Five of the best rivers to kayak

1. Colorado River. There are many people who may not recognise the name of this river, but the world over people have heard of the Colorado River’s most impressive natural works: the Grand Canyon. For millions and millions of year the river carved out of the desert the largest canyon in the world, which attracts millions of visitors from across both the US and the entire world. Don’t be misled though, because it’s still a wild and dangerous river and it’s certainly advisable to only go on a trip down it with a guide. There were people who put their bets on it and lost the money. The river always wins!

2. Amazon River. Along with the Nile, the Amazon is probably the best know river in the world. And whilst kayaking down the whole river is one of the most challenging kayak trips in the world (and one of the longest), there are plenty of opportunities for more abbreviated adventure through the jungles of Peru and Brazil. If you are lucky enough to visit remember to have a very eco-friendly approach because the Amazon is one of the fastest disappearing wildernesses in the world.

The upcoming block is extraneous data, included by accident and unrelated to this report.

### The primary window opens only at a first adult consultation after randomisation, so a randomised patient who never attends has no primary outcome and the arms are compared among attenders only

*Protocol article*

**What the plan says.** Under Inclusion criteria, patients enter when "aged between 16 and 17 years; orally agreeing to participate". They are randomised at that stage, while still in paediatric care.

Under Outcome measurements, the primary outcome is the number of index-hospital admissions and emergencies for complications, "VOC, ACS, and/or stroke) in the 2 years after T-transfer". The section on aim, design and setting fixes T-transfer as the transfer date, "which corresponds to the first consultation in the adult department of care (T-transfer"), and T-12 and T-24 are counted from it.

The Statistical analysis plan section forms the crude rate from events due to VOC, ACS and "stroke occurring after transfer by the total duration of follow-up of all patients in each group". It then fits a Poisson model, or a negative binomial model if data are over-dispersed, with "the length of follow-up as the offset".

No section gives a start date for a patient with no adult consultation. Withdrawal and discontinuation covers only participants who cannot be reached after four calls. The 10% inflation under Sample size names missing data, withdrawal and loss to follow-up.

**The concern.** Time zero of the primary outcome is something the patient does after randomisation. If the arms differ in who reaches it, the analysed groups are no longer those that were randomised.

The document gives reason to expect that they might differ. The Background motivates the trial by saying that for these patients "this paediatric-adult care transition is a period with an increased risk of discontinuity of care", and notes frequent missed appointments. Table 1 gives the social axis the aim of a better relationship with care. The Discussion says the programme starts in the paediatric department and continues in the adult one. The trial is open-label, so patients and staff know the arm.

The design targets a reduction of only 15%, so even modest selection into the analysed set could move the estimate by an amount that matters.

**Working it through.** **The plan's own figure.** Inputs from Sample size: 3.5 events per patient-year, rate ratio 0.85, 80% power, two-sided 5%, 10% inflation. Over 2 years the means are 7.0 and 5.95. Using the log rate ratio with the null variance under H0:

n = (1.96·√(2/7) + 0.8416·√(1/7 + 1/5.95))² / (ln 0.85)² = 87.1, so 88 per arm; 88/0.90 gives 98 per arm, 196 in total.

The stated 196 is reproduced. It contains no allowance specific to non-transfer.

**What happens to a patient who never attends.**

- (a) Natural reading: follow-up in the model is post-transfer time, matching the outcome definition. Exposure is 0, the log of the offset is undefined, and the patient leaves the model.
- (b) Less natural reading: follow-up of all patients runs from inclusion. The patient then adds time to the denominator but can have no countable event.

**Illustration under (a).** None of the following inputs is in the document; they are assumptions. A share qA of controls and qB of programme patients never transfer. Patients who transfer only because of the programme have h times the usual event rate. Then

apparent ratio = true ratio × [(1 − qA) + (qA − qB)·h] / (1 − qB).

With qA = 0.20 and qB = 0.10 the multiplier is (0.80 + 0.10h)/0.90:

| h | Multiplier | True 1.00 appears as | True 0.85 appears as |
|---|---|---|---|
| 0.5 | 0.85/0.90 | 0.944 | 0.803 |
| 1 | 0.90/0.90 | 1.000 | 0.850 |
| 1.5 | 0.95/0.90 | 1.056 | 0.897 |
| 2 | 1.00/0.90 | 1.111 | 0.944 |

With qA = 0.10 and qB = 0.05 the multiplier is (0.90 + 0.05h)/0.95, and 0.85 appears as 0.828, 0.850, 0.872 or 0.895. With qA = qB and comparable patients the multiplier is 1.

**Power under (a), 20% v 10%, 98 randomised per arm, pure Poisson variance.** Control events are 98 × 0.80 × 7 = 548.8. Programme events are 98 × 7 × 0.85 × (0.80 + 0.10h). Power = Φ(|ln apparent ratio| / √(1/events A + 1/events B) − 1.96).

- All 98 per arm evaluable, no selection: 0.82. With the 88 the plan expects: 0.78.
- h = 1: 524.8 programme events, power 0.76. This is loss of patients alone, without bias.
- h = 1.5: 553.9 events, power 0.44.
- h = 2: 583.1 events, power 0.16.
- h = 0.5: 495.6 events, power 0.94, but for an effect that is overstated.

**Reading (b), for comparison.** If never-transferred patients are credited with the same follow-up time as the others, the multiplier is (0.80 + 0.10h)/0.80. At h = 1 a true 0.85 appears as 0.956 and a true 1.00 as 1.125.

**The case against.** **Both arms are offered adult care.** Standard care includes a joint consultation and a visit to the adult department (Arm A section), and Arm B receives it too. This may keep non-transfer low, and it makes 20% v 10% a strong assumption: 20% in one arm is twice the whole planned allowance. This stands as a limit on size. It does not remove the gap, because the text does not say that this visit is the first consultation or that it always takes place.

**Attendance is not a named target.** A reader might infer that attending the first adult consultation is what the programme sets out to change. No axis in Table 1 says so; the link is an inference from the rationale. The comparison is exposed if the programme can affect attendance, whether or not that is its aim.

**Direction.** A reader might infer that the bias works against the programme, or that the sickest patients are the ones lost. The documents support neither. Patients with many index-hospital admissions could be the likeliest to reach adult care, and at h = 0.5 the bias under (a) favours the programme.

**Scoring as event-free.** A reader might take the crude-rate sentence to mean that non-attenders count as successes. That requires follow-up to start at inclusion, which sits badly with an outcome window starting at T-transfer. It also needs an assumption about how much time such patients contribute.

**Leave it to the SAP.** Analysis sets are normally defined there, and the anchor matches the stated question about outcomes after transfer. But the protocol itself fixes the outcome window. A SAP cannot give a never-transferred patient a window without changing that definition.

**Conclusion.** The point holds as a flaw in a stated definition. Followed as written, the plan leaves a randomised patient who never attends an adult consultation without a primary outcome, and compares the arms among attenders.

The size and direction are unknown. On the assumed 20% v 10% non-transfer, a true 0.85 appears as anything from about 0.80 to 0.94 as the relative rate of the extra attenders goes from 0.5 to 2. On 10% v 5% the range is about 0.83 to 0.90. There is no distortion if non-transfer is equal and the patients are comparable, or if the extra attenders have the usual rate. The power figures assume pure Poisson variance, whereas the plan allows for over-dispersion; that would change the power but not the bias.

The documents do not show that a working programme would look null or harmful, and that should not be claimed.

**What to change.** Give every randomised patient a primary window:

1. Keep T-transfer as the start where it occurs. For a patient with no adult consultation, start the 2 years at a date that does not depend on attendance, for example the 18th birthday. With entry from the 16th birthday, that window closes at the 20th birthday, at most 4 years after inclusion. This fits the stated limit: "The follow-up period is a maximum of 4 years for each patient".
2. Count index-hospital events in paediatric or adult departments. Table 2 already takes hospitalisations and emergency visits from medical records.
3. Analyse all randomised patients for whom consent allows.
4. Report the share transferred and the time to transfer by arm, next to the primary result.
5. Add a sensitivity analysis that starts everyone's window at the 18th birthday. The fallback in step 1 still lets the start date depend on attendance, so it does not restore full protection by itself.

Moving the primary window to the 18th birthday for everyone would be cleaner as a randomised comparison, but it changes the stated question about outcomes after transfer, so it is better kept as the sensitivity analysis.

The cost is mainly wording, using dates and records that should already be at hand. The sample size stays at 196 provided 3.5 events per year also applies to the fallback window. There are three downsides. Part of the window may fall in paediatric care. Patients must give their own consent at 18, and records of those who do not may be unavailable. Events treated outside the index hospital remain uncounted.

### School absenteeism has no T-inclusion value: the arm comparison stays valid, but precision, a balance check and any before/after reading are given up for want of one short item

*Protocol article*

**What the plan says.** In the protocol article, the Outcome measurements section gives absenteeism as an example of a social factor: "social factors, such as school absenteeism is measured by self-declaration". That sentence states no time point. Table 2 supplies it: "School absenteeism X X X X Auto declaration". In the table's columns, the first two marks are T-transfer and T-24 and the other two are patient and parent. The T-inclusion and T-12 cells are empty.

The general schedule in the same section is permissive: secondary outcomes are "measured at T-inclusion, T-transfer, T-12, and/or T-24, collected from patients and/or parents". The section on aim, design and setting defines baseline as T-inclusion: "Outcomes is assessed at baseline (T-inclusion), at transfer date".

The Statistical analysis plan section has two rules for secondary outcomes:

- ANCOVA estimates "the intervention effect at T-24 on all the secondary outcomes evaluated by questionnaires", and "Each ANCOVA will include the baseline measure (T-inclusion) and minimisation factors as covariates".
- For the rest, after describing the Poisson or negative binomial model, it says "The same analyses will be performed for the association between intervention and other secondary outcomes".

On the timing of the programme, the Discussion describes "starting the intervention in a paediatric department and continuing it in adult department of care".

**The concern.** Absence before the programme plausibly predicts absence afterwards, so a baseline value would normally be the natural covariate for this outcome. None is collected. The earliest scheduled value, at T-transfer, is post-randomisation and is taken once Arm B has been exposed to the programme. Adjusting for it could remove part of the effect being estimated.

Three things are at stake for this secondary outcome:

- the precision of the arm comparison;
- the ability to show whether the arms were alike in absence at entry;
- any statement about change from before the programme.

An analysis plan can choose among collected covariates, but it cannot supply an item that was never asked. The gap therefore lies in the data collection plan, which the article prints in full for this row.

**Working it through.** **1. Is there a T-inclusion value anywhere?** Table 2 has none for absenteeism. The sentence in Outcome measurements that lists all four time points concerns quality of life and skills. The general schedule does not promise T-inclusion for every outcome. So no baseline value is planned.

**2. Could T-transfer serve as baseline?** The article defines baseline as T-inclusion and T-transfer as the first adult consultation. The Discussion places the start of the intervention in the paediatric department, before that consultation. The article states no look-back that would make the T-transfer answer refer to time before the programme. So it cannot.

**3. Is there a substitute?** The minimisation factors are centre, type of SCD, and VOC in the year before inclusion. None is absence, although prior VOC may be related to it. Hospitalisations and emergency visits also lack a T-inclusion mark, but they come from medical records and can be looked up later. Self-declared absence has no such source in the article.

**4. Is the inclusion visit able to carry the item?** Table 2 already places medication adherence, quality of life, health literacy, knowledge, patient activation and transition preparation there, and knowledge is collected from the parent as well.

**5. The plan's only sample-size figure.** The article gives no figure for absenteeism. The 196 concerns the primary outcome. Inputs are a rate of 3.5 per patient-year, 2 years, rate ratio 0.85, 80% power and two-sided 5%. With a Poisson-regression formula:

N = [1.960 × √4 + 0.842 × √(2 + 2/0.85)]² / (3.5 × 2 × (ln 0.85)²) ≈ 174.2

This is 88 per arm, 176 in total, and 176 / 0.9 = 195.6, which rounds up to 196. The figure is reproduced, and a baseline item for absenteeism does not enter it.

3. Mississippi River. This is probably the most well-known river in North America and that might be in part due to Mark Twain whose books where often set on the banks of the river. The river was traditionally the border between the East and the West of the United States and at its delta in the Louisiana one can find the strongest influence of French culture in the United States, including language, cuisine and even different a different legal system.

4. The Danube. The longest river in Europe and arguably the most famous, the Danube has on its banks four capital cities and numerous other towns and villages. Beyond the beauty of the landscape that surround it, which goes through forest, parts of the Alps and much of the Carpathians, as well as it’s massive and sprawling delta in Romania and the plains in Hungary, the allure lies in the numerous languages, cultures, and countries and their history that stretches back some 5000 years.

5. Hawkesbury River. This river may not be quite so famous as the others to some, but if that’s the case it’s probably just because it’s not quite as long. However, the Hawkesbury, located just north of Sydney, is astonishingly beautiful and was instrumental in the colonisation by the British of North South Wales. The settlement was not always peaceful leading to the massacre of many Aborigines, which has been the source of discussion ever since. It’s inglorious history aside this river is well-worth visiting.

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